Turkeys don’t fly. Or so we thought. My husband and I were taking a walk to town when we passed a young man on a bike.
“I might be crazy but I think I just saw some turkeys taking off from a roof over there!” He was breathless, and looked back over his shoulder at us as he kept riding. We smiled, thinking , yes, he could be crazy, but then right in front of us we saw a huge bird swoop down and up over the street, high up into a tall oak. There it perched on what seemed to be a very small branch for such a large bird, its long neck and broad tail silhouetted against the dark blushing sky.
“Wow!” we both said together. Wild turkeys are not strangers here, and their numbers have been growing. Mostly you see them on the ground, clucking and waddling, not moving with great intention. Occasionally they will flutter upwards to perch on a shed or pile of wood. But I’ve never seen one fly.
We just returned from New York, from a beautiful Thanksgiving with my family —siblings, spouses and kids who are not kids anymore joined with my sons, their wives and my five grandchildren. Even my daughter-in-law’s family came and joined in with singing and playing all kinds of instruments. Making music together must be a form of love. The night ended with my granddaughters taking the stage and singing Amazing Grace as we sang and played along.
I keep looking at a picture of us taken on a bridge the next day, 11 of us. Just 15 years ago we were five, then four a month after Christmas, when Spence died. I remember looking into a camera that summer, my arms around both boys, unable to smile. Whether we liked it or not our new name was Homicide Survivor, and all of the implications and statistics of our survival came with it. The empty space screams at you at first, then settles in like a dense fog. You see what’s closest but everything ahead and behind is obscured. And the two boys I held onto that day were not guaranteed – I was too aware of that much. Now four has turned into 11.
Eleven! Who would guess that even through the ashes and ruin of a family brought down to their knees through grief that something so wondrous could grow? And grow and grow. In one picture taken on Thanksgiving day, I am holding two babies, one for each arm. Leo Murray Farnsworth arrived in July and Quincy Spencer MacLeod joined us in October. They can eat turkey next year!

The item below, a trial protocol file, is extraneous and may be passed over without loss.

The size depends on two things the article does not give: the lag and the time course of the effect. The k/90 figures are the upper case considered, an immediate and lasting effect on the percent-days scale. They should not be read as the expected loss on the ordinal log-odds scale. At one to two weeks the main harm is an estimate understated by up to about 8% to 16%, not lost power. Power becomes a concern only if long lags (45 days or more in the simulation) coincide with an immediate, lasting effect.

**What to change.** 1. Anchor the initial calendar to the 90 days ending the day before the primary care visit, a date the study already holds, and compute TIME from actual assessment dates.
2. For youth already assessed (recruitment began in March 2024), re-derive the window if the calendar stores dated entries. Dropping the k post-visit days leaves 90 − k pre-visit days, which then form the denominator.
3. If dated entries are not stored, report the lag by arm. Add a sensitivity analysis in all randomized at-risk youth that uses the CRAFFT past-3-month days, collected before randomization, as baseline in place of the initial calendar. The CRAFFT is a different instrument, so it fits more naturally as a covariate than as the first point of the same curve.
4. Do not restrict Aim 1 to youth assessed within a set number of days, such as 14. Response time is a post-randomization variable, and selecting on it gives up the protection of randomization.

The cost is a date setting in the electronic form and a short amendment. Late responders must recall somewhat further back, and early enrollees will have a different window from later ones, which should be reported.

A dear friend who lost her son two years ago this month told me she was relieved to find others had left small treasures at her son’s grave.
“I am afraid people will forget him,” she lamented. Well I know the feeling. I found a picture I had of her son testifying at the Spencer Macleod Three Point Shoot Out the summer before he died and sent it to her.
“I miss Larry,” I told her. People think saying this kind of thing heightens the pain of loss but it actually helps. She will never stop missing him. It’s good to not be alone, especially when the pain is so dense you can’t see very far.
No sooner had the first turkey settled in the top of the tall oak, when two more ascended over the street, up, up , up into the sky. Turkeys are not known for their grace, but the huge wings pumping against the pewter sky and lighting on the top of a bare tree were magnificent. It’s a tad ironic that we just celebrated a day when millions of their genetically altered and fatter kin were slaughtered.
We walked down to Main St. and it felt good after a four hour drive home. The air was cold and wet and the downtown was deserted except for a few stragglers like us. The Christmas decorations were up but so restrained I wasn’t sure if they were decorations at all. I miss the full bore garish displays of Pawtucket – Santa, baby Jesus, angels and elves all competing for tiny lawns and dirty windows. And lots of lights, colored lights blinking and shouting Merry Christmas. I think Jesus would love it too. There’s a lot to celebrate.
The Cape air felt good to breathe in and out as we walked – the salt from the Sound mixed with the smell of decaying leaves scattered around my feet. I thought of my two sons’ cars traveling south still, their wives who love them so well and the children that adore their daddies. I say a quick prayer for the babies to sleep, for their cars to be filled with peace and joy. It’s a long way to North Carolina. And I thank God for the miracle of His grace, His abundant life.
Those who sow in tears will reap in joy. Psalm 126:5 NKJV
People may forget, but He does not.
On the way home, we strained our eyes to search for the dark outline of a turkey 50 feet up in a tree. We could spot two for certain. The wind was picking up and we wondered how they could sleep on the thin branches waving in the dark. But then again, who would guess that turkeys really can fly? Who could guess?